Training reinforcement: The 20% rule

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Chief Learning Officer®

by David Vance:

Training may not be rocket science, but it is a lot more complicated than it first appears. This is especially true when it comes to reinforcing learning so that it will be applied and have the planned impact. After all, if the learning is not actually applied, it will be “scrap learning” regardless of how well it is designed or brilliantly delivered.

Your learning can be well received (high level 1 participant reaction) and the target audience can demonstrate mastery of the content (high level 2), but if it is not applied (level 3) there will be no impact (level 4), and the ROI will be negative (level 5). Unfortunately, all too often we don’t even measure level 3 to find out if learning was applied. We deliver the training, hope for the best, and move on to the next need.

We need to do better.

Our greatest opportunity here is to help the sponsors who requested the learning for their employees understand their very important role in managing and reinforcing learning. Learning professionals can provide advice, but they cannot do this for them. Sponsors need to understand their role in communicating to employees the need and benefits associated with training.

Ideally, the employee’s supervisor will communicate expectations immediately preceding the course. The sponsor needs to ensure the intended target audience takes the course, and follow up with those who did not. Again, they need to clearly state what they expect post-training, and let employees know what they are looking for to make sure the new knowledge, skills or behaviors are being used.

The employees, individually or as a group, should meet with supervisor to discuss the training and confirm application plans. The sponsor will need to be ready with both positive and negative consequences to elicit the desired results. All of this constitutes a robust, proactive reinforcement plan which should ideally be in place before the training is provided.


As you can tell, this takes time and effort. How much effort? I believe it will take at least 20 percent of the time you dedicate to planning, developing and delivering to do this well. So, if it takes five weeks to plan, develop and deliver a course, are you planning to spend at least 40 hours on reinforcement?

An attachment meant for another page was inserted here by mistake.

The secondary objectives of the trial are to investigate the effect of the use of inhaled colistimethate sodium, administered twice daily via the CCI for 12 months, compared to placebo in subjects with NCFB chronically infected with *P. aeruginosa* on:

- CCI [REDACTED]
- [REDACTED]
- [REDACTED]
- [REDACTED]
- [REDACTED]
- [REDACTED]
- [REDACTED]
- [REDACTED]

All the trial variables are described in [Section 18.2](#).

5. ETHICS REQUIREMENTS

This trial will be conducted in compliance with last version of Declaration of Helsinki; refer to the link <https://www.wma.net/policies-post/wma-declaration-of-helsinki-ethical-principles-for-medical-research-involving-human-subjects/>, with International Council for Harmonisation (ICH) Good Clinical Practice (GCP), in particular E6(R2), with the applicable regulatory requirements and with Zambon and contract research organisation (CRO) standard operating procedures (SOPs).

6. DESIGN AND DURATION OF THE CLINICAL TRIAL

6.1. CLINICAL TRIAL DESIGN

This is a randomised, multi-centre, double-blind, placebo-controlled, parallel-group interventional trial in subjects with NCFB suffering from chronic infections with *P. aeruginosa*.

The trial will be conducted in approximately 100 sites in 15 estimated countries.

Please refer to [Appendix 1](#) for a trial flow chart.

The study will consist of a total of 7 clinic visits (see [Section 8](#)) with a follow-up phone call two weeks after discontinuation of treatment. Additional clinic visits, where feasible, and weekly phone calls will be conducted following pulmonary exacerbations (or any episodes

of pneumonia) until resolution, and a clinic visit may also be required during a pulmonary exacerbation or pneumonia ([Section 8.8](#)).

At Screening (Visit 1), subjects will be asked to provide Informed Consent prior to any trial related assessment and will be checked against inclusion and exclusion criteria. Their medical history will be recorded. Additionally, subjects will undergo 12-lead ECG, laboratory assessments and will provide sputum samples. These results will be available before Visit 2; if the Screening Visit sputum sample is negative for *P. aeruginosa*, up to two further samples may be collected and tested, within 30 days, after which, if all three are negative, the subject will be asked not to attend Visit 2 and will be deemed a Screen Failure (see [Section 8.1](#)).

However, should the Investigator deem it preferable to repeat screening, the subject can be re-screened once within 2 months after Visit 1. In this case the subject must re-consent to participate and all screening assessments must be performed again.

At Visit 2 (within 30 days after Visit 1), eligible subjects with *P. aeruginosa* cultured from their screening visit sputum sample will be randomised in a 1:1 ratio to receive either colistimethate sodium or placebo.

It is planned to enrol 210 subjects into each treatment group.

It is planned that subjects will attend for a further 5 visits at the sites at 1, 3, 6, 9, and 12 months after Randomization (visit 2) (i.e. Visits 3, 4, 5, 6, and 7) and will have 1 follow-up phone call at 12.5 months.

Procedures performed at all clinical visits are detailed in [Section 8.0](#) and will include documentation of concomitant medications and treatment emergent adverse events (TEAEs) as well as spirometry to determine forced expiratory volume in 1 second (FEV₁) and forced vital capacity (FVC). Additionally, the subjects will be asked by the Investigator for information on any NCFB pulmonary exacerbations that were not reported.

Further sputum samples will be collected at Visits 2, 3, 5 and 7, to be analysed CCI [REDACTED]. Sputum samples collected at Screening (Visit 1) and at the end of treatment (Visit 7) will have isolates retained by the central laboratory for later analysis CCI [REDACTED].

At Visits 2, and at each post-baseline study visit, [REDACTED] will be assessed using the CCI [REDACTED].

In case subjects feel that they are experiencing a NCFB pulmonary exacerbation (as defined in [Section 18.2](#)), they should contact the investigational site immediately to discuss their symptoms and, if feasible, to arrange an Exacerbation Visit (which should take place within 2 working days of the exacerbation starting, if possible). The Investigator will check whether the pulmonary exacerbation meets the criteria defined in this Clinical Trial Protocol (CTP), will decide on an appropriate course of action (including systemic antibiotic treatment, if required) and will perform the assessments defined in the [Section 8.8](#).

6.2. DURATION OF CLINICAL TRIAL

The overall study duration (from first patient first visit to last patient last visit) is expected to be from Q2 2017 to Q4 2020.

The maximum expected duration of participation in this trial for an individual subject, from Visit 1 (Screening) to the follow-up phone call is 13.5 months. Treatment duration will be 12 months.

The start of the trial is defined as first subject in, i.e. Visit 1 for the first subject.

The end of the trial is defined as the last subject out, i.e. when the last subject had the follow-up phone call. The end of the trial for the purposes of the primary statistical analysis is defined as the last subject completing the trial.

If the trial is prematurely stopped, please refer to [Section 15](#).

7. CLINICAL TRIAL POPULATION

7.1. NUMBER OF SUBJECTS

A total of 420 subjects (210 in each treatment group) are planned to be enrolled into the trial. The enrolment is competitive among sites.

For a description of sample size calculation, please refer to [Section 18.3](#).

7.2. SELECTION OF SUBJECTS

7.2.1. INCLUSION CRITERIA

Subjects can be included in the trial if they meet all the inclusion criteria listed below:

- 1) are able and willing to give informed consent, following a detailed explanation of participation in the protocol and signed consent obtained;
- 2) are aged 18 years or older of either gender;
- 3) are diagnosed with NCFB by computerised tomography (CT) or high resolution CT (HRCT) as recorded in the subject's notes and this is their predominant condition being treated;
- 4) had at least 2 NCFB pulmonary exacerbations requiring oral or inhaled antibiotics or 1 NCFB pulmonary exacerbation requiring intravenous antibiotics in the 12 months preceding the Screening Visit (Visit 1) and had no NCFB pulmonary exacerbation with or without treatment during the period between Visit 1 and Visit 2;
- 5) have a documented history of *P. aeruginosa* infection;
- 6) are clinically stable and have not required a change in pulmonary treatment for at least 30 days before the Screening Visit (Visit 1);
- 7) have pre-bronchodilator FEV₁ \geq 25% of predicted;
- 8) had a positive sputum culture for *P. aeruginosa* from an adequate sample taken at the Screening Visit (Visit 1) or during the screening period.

Many sponsors and supervisors have no clue about the importance of reinforcement and will not do it unless you can make them understand the importance. Many think that once they engage L&D, their job is done, and training will take care of everything else. However, this cannot possibly be the case.

The target audience employees don’t work for L&D, and L&D professionals cannot make employees in sales or quality or manufacturing do anything. L&D certainly cannot compel these employees to apply their learning – only the leaders who asked for the training can do this. So, you need to convince the sponsor that they have a very important role to play in training. L&D can do the needs analysis, design and develop the training with help from SMEs, and deliver it, but only the sponsor and leaders in the sponsor’s organization can make their employees apply it.

Impact and results depend on both L&D and on the sponsor – neither one can do it alone. On this we must stand firm as learning professionals. If a sponsor tells you they don’t have time for these reinforcement tasks, you need to respectfully decline to provide the learning because it is likely to be a complete waste of time and money. And don’t let them shift the burden of reinforcement to you. It is your responsibility to assist them, but it is their responsibility to do it.

With this understanding, are you dedicating enough time to reinforcement? When I was the learning leader at Caterpillar we had to redirect resources from design and delivery to reinforcement — you too may have to make a trade off — we decided it was better to deliver less learning but do it well rather than deliver more learning that would become scrap.

What is your strategy?

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Author: Admin